This week’s prompt was a challenge. My family just doesn’t keep things at all.
I have a clock from my mother’s side, and a family bible from my father’s side. That’s it, and I am exceptionally grateful to my mother’s brother and to my father’s mother for giving those items to me while they were alive, because otherwise they, also, would have been lost.
So for this week I decided to write about Frances Richards, a woman who might never have been known to me were it not for her bible. She lived apparently in such isolation that no record has been found of the births of most of her children. Were it not for the bible, my great great grandmother Sarah Ellen Cox would have been a brick wall.
The little town of Launceston in northern Tasmania had a population of about 2000 when Frances was born on 2nd January 1829. She was the first born child of George and Ellen Richards.
George was a convict holding a ticket of leave, working as a butcher. This meant that he could receive wages for his work, but had to observe curfew, was not allowed to leave town and might have his ticket revoked if he misbehaved in any way. I have written a blog post about him already.
His wife Ellen was aged 19 when Frances was born. Ellen was the daughter of the ex-Captain John Cummings, formerly of the 102nd Regiment. John was a rather arrogant man, scion of a long line of successful military men. He was forced to resign after participating in the Rum Corp Rebellion of 1808 and received a land grant at Port Dalrymple in return for his prudent withdrawal. He brought his wife and three young children. His wife drowned when Ellen was eleven years old. The boys were sent off to be educated and Ellen was left behind presumably with a chaperon. She was eighteen when she married 28 year old George Richards, a man of a very different social class to herself.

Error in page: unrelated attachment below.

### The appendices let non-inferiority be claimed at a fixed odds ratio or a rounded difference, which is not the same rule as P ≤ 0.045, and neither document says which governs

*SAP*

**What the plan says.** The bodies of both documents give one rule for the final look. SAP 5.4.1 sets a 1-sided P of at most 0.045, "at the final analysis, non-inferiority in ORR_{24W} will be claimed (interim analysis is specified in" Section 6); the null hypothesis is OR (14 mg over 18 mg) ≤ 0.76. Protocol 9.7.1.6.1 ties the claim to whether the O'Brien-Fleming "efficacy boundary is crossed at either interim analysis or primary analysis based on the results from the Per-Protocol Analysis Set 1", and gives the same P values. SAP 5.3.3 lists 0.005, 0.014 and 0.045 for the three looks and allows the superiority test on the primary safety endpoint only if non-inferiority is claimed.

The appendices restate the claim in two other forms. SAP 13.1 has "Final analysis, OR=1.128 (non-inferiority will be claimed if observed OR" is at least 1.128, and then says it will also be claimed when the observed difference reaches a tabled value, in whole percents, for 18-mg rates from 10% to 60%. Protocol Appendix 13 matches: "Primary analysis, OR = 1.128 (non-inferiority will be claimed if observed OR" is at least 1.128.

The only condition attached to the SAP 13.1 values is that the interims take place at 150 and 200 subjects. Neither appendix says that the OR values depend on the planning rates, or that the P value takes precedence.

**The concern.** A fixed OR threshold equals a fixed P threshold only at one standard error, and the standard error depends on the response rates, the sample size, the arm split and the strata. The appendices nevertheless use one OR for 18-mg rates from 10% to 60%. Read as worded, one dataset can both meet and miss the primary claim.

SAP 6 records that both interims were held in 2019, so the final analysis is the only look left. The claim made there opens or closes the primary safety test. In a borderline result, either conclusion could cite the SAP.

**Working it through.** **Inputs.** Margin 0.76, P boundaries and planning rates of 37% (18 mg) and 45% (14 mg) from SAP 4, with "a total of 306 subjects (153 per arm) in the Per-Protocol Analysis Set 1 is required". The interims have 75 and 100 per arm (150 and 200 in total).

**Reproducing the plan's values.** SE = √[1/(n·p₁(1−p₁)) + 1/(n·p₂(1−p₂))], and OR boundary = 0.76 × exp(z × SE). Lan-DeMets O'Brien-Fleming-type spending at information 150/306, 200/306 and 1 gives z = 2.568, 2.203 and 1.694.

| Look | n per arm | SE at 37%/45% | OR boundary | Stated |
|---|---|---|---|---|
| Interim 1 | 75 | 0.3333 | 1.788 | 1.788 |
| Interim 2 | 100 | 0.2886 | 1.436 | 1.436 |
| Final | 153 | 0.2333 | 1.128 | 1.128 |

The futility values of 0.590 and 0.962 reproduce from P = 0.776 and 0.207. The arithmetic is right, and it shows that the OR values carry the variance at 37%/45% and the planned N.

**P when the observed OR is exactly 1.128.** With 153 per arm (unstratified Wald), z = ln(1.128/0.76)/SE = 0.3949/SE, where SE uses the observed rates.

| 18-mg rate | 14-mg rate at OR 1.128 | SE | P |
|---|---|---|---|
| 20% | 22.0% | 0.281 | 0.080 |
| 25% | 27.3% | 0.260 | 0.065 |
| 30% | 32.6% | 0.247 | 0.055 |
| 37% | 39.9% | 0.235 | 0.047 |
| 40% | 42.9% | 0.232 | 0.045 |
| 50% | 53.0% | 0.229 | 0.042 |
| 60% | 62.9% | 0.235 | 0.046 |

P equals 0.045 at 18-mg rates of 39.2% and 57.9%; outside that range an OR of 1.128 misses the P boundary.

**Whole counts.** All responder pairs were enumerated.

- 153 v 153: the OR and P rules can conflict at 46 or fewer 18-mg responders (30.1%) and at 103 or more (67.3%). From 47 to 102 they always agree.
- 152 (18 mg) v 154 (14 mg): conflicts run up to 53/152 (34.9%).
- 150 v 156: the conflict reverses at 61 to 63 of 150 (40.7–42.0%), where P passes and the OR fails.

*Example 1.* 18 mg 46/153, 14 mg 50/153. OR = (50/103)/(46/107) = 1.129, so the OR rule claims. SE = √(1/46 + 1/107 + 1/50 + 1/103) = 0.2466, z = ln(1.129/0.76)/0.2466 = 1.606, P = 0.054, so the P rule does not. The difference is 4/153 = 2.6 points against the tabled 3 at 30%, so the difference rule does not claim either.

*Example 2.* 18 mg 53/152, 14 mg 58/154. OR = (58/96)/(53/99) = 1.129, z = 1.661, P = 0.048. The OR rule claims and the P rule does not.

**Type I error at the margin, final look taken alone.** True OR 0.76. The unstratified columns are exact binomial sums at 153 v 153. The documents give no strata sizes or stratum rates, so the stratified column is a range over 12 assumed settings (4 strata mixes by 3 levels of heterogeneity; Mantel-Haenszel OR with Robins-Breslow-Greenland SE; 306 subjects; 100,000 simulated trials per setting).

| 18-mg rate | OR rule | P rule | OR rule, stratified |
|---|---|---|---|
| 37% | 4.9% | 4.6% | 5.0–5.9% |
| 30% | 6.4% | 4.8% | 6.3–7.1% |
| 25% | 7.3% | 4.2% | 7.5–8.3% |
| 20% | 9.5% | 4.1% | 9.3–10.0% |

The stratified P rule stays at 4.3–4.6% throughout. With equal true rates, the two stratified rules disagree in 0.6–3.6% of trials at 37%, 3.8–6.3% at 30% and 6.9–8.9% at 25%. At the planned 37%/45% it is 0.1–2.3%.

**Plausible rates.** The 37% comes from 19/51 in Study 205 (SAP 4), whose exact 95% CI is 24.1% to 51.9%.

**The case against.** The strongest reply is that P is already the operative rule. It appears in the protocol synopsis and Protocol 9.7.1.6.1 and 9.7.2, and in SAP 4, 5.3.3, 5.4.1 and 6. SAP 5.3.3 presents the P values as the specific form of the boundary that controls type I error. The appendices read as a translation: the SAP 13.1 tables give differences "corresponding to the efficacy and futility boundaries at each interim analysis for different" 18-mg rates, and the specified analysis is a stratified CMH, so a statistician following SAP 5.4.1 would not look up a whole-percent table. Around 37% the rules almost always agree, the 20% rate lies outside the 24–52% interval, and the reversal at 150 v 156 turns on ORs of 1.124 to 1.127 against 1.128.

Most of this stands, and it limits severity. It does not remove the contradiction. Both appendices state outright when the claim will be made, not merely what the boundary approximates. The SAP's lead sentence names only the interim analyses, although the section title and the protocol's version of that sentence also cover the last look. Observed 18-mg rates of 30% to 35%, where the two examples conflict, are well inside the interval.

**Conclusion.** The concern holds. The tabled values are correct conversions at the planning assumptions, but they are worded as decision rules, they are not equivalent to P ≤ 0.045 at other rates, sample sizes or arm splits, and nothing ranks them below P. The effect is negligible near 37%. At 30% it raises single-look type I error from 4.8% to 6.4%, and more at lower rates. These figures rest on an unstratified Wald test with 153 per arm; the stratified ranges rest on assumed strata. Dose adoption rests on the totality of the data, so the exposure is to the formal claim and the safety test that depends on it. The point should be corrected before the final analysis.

At the time of Frances’ birth, Launceston had a population of 2000 and was about 20 years old. There was talk of setting up a printing office for its own newspaper, but that was still in the future. The ‘Launceston’ section of the Hobart Gazette reported on shipping arrivals and departures at Launceston, and on Criminal Court proceedings which in January 1829 took a whopping fortnight to process. A lot of the crime concerned either stock thefts or drunken fighting.
Frances was only a year old when her baby brother George was born and died within a fortnight. He was buried at St Johns, a church only built eight years earlier. But after George came Richard in 1833 and Matilda in 1834, both hearty enough to survive the dangerous early years of life. George’s sentence was now served out. As long as he remained in the colony he was a free man.
The family packed up and moved to somewhere beyond Hamilton.
It sounds easy, but this was a colossal trek. How did they do it? Either they travelled overland all the way, or by boat to Hobart and overland from there. Neither option was easy. This was a journey of 176km in those days (109 miles) on fair weather roads or horse tracks, through thick forest and with the constant danger of attack from bushrangers and perhaps also from the Indigenous population of Tasmania. It would have taken at least a week, maybe longer.
The above map is in the public domain and was printed in 1837, just a year after seven year old Frances and her family made the trek. Not much is known yet about that event. They were probably not alone. Most likely, George was employed in Launceston by one of the men now receiving land grants in the midland areas. The family probably travelled with their new employer and with the families of other employees. But until more is known, this is just speculation.
Soon enough the family were somewhere beyond the thriving township of Hamilton in the vicinity of the River Ouse. Young Harriet Richards was baptised in Hamilton in 1836.
In 1836, parishes and counties were drawn up and gazetted for the colony, in blatant disregard of the large Aboriginal population already living in the region. (See appendix below for the details regarding the Ouse region where the Richards family now lived. George Richards was probably an employee of one of the referenced grant holders.)